A Kayak Trip to D’Arcy Island
D’Arcy Island, lying just of the east coast of the Saanich Pennisula on Vancouver Island, BC, is a beautiful and tranquil place to visit either as a day paddle or an overnighter. There are beautiful cobble beaches and Arbutus and Douglas Fir forests cover the island. However, all this beauty hides a much darker past when the island was a lazeretto or Leper Colony.
What is commonly called D’Arcy Island is actually two islands. Big D’Arcy is the largest of the two at around 83 hectares and is now a part of the Gulf Island National Park Reserve containing 7 wilderness campsites with picnic tables and pit toilets. Little D’Arcy lies just to the east and is private property. For more information on camping in the GINPR click this link.
The History of the D’Arcy Island Leper Colony
In 1891 five Chinese lepers were discovered in a shack in Chinatown in downtown Victoria. The traditional horror of this disease and a good dose of racism sparked the municipal council of the day into action. By the 20th of May, 1891 they had not only obtained approval from the province for the colony but had sent a crew of men over to construct the necessary facilities. The facilities were described by the media as excellent at the time, but these sick individuals were left there to fend for themselves with no medical care and had to collect their own water which was seriously lacking at the time. Their only relief was that a supply boat would deliver them supplies every 3 months along with a medical officer to check their condition however, the residents received no treatment.
Conditions were deplorable on the island. A letter written by Dr. Ernest Hanington of Victoria at the time described it this way: “I have been to the island twice, and it was a very painful experience. The wretched beings, some in the last stages of the disease…, lined up on the beach and cried like children when we were leaving.”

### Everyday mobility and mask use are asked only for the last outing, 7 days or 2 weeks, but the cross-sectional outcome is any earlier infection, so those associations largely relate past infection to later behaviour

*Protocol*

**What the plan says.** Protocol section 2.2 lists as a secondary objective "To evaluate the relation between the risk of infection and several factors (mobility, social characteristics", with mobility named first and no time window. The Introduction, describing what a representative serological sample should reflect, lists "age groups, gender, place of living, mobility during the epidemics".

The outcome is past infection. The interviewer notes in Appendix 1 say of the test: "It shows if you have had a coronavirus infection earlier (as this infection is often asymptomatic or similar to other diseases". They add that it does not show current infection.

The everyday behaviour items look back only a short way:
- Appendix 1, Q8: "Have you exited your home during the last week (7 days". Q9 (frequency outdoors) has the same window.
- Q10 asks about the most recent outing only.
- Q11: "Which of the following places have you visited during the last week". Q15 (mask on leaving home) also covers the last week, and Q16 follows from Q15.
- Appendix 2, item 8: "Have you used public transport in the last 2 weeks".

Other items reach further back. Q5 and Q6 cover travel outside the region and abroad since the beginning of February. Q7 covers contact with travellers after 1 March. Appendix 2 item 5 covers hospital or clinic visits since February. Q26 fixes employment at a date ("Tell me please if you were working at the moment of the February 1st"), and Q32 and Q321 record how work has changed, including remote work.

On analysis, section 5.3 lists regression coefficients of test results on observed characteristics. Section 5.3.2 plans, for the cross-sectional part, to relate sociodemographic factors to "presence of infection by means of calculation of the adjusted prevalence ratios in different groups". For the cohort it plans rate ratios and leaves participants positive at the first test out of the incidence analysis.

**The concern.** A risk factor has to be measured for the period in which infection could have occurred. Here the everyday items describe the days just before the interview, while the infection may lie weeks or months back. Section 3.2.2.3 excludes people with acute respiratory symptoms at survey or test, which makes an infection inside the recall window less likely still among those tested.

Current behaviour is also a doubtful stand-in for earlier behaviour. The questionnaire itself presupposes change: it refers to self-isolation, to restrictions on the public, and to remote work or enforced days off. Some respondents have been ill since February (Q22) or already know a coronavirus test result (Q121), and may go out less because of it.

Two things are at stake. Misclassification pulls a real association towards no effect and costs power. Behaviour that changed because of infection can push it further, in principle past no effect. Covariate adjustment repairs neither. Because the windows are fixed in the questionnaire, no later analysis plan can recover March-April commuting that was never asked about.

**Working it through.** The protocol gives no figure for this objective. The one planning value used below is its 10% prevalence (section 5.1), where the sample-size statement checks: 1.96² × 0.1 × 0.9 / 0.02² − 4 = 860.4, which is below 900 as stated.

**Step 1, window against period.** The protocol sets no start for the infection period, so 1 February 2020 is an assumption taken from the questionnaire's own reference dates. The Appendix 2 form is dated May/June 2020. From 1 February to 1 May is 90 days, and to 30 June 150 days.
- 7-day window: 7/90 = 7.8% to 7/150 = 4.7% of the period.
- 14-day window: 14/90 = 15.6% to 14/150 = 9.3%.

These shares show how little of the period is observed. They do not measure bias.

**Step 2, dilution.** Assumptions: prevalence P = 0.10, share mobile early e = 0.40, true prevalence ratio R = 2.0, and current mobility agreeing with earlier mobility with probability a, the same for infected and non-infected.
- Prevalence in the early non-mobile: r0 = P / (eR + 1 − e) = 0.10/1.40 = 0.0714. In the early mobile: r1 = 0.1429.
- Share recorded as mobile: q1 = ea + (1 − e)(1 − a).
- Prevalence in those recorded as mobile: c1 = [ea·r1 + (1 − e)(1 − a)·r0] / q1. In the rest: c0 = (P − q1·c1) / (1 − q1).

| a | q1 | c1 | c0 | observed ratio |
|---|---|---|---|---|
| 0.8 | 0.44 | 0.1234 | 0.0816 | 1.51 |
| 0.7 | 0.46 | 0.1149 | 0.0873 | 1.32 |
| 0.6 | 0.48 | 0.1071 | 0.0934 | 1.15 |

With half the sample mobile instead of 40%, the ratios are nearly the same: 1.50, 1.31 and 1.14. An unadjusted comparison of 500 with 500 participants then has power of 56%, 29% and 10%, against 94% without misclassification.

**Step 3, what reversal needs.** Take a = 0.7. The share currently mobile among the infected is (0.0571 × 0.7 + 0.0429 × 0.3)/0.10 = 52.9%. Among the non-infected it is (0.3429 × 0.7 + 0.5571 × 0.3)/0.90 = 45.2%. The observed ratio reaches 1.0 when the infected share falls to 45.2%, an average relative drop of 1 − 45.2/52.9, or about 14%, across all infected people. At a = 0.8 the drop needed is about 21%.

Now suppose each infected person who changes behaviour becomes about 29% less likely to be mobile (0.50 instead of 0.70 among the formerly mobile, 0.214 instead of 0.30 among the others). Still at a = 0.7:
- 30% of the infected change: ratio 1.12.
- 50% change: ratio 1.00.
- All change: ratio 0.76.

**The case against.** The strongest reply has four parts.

In 1905 the Provincial Government finally got involved and convinced the federal government to provide some financing, and in 1906 the federal government passed the Leprosy Act and the colony became a true medical facility with new buildings and even a caretaker. Perhaps more importantly was a new attitude towards lepers and the disease which resulted in a repatriation of the some of the residents back to China and the necessary medicines to alleviate their suffering. The facilities at D’Arcy remained in operation until 1924 when it was permanently closed and a new station was opened up on Bentinck Island, near the quarantine station at William Head.
Today the island looks much like they did back then but there is little remaining of the colony except for the foundations of some of the old buildings and the slightly more substantial remains of the caretakers building. The City of Victoria placed a bronze memorial on the island in 2000 and there is a pictorial/information placard near the campsite on the east side of the island.
You can access the ruins by paddling around the island and landing at the various beaches, or you can choose to land at the campground and hike around the island on the unmarked beach trails or across the island on trails marked by colour coded surveyors tape. There is a map of the trails posted. A word of caution, while the trails start out well cleared and distinct, as you get further into the forest they are just marked with surveryors tape, which at times is really easy to miss and find yourself off of the trail.
The easiest and shortest paddle craft access to D’Arcy Island is from Island View Beach Regional Park about 20 km or 30 minute drive from downtown Victoria. Island View has a large sandy beach from which you can launch, and there is a rather rough, deteriorating boat launch, which gives you easier access to the water without having to climb over the driftwood logs. There is a large parking lot, which can get busy of nice summer days, particularly on weekends.
The crossing to D’Arcy is about 3.5 nautical miles (6.5 kms) across Cordova and Sidney Channels. These waters are very exposed to prevailing southerly winds and currents of up to 3 knots in these channels add to the risk because current met by an opposing wind can create larger, steeper waves. This trip is not recommended for novice paddlers because conditions can change very quickly with a simple change in direction of the current.